It’s hard not to talk about the World War II action drama Red Tails without bringing up George Lucas. Making a fighter pilot film had always been a dream of the man whose greatest strength was filming dog fights in the skies. Lucas, who allegedly oversaw reshoots and worked a bit on the script, receives only a producer credit here, but he probably should’ve had a lot more input on this tale of the famed Tuskegee Airmen. It’s a film that has its heart in the right place and nothing but the best of intentions, but also one the cries out for some sort of real guidance to hold this debacle together.
The film starts in 1944 Italy where American pilots are vastly being outclassed and outmanoeuvred by German pilots with better technology and a better idea of their surroundings. In search of a new tactic that could help win the air war, the US government reluctantly begins using the underutilized squad of all African-American fighter pilots in the 332nd fighter squad. The film follows the exploits of a handful of the soldiers into battle after previously only being used for taking out trains and other forms of transportation.
There’s so much wrong with this film that it’s hard to tell where to begin. The script comes credited to John Ridley and Boondocks creator Aaron MacGruder, which makes the film’s clearly Lucas influenced dialog entirely baffling. I like to think that Ridley and MacGruder know better than to come up with something this hammy, but I wouldn’t put it past Lucas to have tinkered with this somewhat extensively. Brief flashes of wit and edge from the credited writing staff show through in fleeting moments, but some of this dialog is bad even by Lucas movie standards.
Aside from the stunning dogfights and the massive attention to period detail (except for an insert wide shot of the Pentagon that was clearly shot in modern day), Red Tails has no structure or discipline whatsoever. This film feels unfinished and almost in unreleasable condition. No scenes actually transition between each other with some bleeding over or fading into the next one without rhyme or reason.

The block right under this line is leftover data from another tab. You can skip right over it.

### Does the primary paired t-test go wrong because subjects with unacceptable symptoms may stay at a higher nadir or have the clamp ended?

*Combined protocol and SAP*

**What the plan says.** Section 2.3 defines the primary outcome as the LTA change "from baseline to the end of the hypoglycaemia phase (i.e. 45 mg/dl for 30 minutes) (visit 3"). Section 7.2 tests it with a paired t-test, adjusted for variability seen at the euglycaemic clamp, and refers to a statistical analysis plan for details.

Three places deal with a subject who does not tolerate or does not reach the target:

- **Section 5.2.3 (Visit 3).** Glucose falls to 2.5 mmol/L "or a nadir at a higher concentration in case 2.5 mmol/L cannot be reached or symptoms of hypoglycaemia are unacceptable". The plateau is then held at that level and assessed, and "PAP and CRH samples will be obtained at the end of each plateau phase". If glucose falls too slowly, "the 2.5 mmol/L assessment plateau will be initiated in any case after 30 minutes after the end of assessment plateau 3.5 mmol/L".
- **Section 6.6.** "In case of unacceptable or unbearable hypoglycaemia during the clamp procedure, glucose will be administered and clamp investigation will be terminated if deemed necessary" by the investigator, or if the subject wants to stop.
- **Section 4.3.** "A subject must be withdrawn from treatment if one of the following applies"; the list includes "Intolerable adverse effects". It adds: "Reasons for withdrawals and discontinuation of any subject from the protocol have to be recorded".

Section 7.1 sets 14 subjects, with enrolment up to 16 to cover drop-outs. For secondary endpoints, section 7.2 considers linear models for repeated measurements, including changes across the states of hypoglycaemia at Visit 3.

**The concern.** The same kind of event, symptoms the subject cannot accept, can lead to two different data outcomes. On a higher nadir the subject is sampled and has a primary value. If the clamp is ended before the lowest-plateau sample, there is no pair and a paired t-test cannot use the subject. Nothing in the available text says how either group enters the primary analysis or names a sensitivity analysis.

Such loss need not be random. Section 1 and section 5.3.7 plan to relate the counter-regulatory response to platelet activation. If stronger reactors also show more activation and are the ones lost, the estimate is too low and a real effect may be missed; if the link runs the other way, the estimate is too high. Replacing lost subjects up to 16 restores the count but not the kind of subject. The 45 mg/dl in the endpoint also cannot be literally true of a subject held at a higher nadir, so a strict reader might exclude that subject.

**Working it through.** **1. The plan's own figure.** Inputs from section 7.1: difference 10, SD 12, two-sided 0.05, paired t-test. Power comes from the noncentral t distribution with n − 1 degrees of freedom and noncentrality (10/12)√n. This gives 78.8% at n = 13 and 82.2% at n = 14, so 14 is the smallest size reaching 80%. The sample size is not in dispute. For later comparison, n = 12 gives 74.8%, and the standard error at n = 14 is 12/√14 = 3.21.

The dogfights are puzzlingly photographed, but even quieter sequences feel strangely subdued and without a firm tone. The God awful musical score – one of the worst in recent memory – hardly plays at all during actual air battles but swells so loudly in scenes of people talking in war rooms that the actors are forced to be hammy and stop their lines ever few seconds to build what they’re saying around the music.
The acting on display here ranges from scenery chewing (Terrence Howard, as the squad’s highest ranking booster) to pipe chewing (Cuba Gooding Jr., who literally does nothing in this film other than gnaw on an unlit pipe in every scene he’s in) to absolute flatlining (pretty much every member of the squad, save for Nate Parker as the alcoholic squad leader Easy, and Ne-Yo as a pilot named Smokey who really seems to be dangerously close to doing something really racist the entire time he’s on screen) to pissed that he even got out of bed for this (Bryan Cranston, briefly seen as a racist bureaucrat). Not even the squad hotshot Lightning (David Oyelowo) or the corps keener Junior (Michael B. Jordan) are able to snap out of whatever coma they find themselves in. This also says nothing about the hilarious incongruity of seeing Method Man (playing a mechanic) reacting to a plane going down in flames.
It would be tempting to lay all of the blame for Red Tails‘ failure at the feet of Lucas, but the lion’s share of the blame here has to go to the credited director. Television vet Anthony Hemmingway is in way over his head on this one and his unsteady hand taints the film so badly that it can’t fully recover. All of the films technical problems from the bad acting by a talented cast, poor cinematography, and utterly incoherent editing are all things that begin and end with the director. It doesn’t matter how many cooks there were in the kitchen, if the one that was behind the majority of it isn’t assured, the whole cause is lost.
Industrial Light and Magic clearly worked their asses off to try to make this all work, and while their efforts are greatly appreciated, this was a film made by all the wrong people outside of the post production and art department staff. If the film wasn’t so gosh darned earnest and well intentioned, Red Tails would come across as something of a bad joke. Instead, it’s a frustrating experience to sit through that makes one wonder why Lucas just didn’t do it all himself in the first place.